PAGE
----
Nowadays, however, I keep my eye on their editorial page from time to time as a political barometer of conservative America (specifically, moderate conservative. Non-ideologue conservative). When Bush announced his support for the gay marriage amendment, the New York Times and the Washington Post registered their opposition in editorials the very next day. The Dallas Morning News? Not a word. Checking back periodically, I searched in vain for an opinion. On Tuesday, the editorial board finally settled the wrestling match with its soul and reached a conclusion: Gay Marriage: Tough call, but amendment not necessary.

While I was pleased to see this headline in Dallas' newspaper, and while I know it will be accompanied by irate letters to the editor, I was even more astonished to see their rationale. It's easy enough and, I think, even sufficient to say that their opposition to gay marriage is not stronger than their opposition to amending the constitution frivolously. The board could have simply made this a constitution issue and not a gay issue. But here's what they said:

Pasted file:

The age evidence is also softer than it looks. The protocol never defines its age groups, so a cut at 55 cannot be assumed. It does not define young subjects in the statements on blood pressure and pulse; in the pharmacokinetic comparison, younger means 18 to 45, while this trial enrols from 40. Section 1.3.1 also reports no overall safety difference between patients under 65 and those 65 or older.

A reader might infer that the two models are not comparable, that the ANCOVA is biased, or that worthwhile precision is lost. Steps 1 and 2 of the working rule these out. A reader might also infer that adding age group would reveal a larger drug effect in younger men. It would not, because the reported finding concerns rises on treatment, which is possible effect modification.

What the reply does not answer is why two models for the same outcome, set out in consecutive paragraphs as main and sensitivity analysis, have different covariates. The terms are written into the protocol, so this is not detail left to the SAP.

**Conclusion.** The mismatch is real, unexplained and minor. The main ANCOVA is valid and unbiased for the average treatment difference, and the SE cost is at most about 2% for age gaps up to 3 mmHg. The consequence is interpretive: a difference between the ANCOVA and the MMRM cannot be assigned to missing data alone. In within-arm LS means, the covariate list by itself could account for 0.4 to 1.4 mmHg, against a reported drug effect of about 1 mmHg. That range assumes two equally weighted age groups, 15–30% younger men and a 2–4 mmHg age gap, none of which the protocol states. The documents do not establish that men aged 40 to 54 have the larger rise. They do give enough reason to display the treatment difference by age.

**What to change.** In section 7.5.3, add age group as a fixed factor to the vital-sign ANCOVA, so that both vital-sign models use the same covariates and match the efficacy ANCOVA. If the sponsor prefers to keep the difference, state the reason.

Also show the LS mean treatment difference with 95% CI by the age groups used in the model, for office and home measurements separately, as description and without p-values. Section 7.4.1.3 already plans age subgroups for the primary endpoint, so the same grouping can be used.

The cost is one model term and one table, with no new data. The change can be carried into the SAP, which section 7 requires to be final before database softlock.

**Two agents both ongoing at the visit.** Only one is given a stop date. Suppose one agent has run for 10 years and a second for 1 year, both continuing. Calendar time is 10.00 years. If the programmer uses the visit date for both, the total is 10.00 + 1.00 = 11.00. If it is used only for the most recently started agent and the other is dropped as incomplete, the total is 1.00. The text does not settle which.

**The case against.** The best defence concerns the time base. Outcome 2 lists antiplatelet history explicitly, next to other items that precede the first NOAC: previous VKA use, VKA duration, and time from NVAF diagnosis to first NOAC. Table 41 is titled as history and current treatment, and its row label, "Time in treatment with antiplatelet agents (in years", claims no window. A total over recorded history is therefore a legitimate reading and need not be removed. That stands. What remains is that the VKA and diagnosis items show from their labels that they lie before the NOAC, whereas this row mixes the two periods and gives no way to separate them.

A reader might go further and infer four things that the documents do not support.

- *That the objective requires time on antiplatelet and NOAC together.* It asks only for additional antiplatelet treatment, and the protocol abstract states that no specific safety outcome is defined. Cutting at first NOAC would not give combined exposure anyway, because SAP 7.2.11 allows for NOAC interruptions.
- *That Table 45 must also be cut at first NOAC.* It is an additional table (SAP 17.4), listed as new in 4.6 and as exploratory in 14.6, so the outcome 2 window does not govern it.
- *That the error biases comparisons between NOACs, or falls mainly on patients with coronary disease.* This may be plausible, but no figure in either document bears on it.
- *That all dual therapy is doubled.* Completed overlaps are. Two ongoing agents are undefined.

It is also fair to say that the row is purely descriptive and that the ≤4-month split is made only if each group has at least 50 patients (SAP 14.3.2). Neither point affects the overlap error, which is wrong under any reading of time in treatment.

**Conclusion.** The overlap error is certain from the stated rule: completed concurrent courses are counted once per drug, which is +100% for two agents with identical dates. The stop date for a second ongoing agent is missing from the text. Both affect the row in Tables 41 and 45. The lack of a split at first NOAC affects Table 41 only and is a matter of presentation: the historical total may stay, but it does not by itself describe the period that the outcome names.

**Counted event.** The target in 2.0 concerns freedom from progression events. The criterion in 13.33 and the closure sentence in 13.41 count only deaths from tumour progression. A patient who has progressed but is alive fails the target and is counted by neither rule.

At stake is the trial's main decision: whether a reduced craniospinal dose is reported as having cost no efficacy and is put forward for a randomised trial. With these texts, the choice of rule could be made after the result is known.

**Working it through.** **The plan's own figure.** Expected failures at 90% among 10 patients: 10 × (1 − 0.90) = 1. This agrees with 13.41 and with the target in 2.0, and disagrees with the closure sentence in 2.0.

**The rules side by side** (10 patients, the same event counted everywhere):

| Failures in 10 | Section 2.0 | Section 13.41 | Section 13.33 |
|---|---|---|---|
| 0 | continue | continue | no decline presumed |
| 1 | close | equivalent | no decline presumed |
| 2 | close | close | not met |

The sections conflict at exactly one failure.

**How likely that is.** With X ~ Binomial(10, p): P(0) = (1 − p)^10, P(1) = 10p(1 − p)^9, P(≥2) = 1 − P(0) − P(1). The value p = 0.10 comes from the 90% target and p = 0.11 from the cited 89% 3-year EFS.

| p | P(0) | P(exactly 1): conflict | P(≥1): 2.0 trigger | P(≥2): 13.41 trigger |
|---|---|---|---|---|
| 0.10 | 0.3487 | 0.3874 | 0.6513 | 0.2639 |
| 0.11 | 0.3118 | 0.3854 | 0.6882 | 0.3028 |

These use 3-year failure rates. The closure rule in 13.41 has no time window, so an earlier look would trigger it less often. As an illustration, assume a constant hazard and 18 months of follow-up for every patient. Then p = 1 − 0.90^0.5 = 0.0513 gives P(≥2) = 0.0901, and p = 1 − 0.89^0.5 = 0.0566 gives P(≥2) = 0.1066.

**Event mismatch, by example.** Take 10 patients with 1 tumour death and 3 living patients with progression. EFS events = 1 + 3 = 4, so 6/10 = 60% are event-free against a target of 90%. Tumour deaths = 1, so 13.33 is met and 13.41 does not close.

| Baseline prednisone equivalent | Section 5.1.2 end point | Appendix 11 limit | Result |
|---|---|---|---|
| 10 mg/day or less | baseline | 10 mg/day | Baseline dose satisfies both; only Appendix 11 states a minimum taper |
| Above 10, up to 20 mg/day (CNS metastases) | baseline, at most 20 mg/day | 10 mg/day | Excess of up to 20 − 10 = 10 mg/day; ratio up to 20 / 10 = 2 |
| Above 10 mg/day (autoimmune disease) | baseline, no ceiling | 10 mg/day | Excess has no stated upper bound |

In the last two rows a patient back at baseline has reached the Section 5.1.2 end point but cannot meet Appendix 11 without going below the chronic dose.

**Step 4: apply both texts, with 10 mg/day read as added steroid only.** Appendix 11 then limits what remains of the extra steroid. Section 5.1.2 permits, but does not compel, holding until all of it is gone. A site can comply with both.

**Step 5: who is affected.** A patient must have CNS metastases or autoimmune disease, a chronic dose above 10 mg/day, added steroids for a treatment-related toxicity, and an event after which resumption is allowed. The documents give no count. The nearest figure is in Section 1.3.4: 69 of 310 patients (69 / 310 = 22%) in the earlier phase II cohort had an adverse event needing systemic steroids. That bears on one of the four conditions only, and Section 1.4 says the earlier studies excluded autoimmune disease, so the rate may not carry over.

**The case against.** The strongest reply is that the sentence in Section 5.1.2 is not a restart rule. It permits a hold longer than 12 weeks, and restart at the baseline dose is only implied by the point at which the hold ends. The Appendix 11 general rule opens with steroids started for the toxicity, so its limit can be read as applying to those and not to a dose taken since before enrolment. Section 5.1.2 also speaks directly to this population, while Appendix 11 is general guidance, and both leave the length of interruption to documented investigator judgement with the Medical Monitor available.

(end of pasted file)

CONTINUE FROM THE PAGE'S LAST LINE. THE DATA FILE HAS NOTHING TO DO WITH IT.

We view the term "marriage" as inherently religious, and we recognize that the prospect of government-sanctioned gay marriage feels intrusive to many Americans. Despite our reticence about the term, however, we don't believe that gay marriage threatens the core of our culture or our system of government. As we've explained in our previous support for civil unions, we don't believe the uniting of two people of the same gender will destroy our country or undermine what makes it great. So in the final analysis, we don't believe that gay marriage is something the government must stop at all costs.

It is this sensibility that leads us to oppose a constitutional amendment banning gay marriage. We don't come to this conclusion easily. We are indeed empathetic with those who feel violated by judicial heavy-handedness and seek a greater electoral role in the controversy.